Jones said he previously tried to quit without medication but now takes suboxone, which helps tamp down the craving for heroin. That, combined with therapy and the support of clinic staff makes him feel that he has turned a corner.
“I was just not really liking the person I was. I wasn’t raised to be addicted to drugs … or to be incarcerated because of my drug addiction,” Jones said.
“A couple weeks ago, I completed the first part of my program, and we had a little celebration,” he said. “One of the things that was most touching to me was my therapist, my primary care provider, my addictions counselor — they all attended the ceremony.”
CEO Richard Larison said the $300,000 that Chase Brexton will receive from Health and Human Services will allow an expansion of addiction services to its clinic in Glen Burnie, one of its five locations. Larison said some of the most frequent users of emergency services in Anne Arundel County are opioid users who might be better served in a clinic setting.
“Instead of going continually to the emergency room, they could get connected to comprehensive primary care and addiction services,” Larison said. “We think we can start to make a difference in what it is that’s going on. That’s where the money is going to be used.”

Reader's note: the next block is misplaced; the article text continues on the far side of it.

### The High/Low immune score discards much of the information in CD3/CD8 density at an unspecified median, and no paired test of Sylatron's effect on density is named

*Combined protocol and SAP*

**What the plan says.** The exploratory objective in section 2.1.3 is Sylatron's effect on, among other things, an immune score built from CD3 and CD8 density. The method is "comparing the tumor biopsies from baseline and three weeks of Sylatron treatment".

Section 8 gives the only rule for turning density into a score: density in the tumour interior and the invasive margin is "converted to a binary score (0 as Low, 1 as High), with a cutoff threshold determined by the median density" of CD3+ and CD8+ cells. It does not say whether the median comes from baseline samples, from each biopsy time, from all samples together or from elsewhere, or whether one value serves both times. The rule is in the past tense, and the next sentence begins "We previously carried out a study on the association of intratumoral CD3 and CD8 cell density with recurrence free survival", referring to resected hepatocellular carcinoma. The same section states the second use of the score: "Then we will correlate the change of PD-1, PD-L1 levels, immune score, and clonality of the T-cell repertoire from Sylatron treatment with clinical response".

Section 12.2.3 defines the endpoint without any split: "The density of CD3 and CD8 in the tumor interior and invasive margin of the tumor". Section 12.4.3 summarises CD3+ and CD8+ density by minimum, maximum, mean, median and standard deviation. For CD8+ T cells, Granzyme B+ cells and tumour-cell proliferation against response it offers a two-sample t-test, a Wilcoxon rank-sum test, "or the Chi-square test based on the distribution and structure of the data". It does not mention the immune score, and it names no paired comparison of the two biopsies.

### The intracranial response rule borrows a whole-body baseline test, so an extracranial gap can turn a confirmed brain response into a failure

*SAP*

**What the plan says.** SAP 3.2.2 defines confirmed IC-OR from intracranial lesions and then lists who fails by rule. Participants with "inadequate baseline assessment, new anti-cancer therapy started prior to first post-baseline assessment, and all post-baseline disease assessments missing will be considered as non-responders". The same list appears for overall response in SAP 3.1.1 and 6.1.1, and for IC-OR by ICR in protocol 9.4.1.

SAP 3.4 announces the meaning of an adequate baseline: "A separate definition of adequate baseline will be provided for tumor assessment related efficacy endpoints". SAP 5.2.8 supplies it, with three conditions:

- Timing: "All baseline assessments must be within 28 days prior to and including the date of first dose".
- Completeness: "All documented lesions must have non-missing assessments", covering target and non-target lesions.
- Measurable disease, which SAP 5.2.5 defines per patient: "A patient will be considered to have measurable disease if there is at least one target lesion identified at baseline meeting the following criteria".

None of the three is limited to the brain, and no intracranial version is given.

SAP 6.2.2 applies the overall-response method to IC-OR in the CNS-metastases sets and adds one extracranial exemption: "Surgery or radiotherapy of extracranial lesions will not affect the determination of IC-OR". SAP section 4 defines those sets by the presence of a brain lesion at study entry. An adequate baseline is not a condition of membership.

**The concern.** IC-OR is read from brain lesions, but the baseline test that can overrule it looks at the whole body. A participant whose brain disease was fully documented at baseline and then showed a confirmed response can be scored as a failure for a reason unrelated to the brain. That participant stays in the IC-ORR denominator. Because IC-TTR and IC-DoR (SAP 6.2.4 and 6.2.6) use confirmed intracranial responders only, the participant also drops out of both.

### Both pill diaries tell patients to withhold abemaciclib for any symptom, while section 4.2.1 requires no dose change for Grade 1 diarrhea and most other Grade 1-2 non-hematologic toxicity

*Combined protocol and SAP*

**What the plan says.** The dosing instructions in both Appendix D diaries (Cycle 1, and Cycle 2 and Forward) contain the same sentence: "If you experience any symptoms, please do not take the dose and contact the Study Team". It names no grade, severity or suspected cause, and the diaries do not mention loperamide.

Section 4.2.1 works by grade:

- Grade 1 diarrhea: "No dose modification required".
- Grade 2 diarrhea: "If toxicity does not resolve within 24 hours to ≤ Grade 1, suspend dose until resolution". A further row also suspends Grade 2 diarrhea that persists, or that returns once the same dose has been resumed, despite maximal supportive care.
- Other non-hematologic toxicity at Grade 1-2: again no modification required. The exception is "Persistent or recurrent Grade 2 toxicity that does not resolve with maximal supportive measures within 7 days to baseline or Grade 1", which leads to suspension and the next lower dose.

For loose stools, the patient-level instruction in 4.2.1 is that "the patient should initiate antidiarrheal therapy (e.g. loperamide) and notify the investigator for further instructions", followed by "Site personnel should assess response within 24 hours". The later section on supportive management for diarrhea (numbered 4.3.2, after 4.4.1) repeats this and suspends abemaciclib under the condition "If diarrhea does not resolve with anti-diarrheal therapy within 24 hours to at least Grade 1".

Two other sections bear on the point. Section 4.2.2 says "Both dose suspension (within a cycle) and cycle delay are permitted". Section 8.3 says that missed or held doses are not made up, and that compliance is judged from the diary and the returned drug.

Among the officials attending the announcement were city and state leaders in the forefront of combating Maryland’s opioid problem — Dr. Leana Wen, Baltimore’s health commissioner; Lt. Gov. Boyd K. Rutherford, who headed Gov. Larry Hogan’s heroin task force; and Van T. Mitchell, Maryland’s secretary of health and mental hygiene.
Sen. Barbara A. Mikulski, representing the state’s congressional delegation, said Murthy had picked the right location to announce the new funds.
“We here in Baltimore have had a hardscrabble time with drugs for a long time,” she said. “Baltimore has been trying to lead this way … to look at it as a public health problem.”
Mikulski referred to the 94-1 Senate vote Thursday passing the Comprehensive Addiction and Recovery Act authorizing, though not allocating, funding to fight opioid abuse. She noted that it was the first time in months that congressional lawmakers had put aside partisan politics to address a national problem.
In February, President Barack Obama proposed $1.1 billion in new funding to address heroin and opioid abuse as part of the final budget of his presidency.
A total of 271 health centers in 45 states, the District of Columbia and Puerto Rico, are receiving part of the new federal funding that Murthy announced Friday. The other centers in Maryland are: Baltimore Medical System ($406,250) and Total Health Care ($325,000), in Baltimore; The Community Clinic ($378,604) in Silver Spring; and Greater Baden Medical Services ($379,167) in Brandywine.
Wen called the investment “a huge step in the right direction.”
While she has worked to expand access to the overdose-reversing drug naloxone, Wen said the key is to treat the underlying addiction.
A round-the-clock crisis and referral line that the city launched in October (410-433-5175) gets more than 1,000 calls a week, she said.
“Ultimately,” Wen said, “that person needs to be connected to long-term treatment.”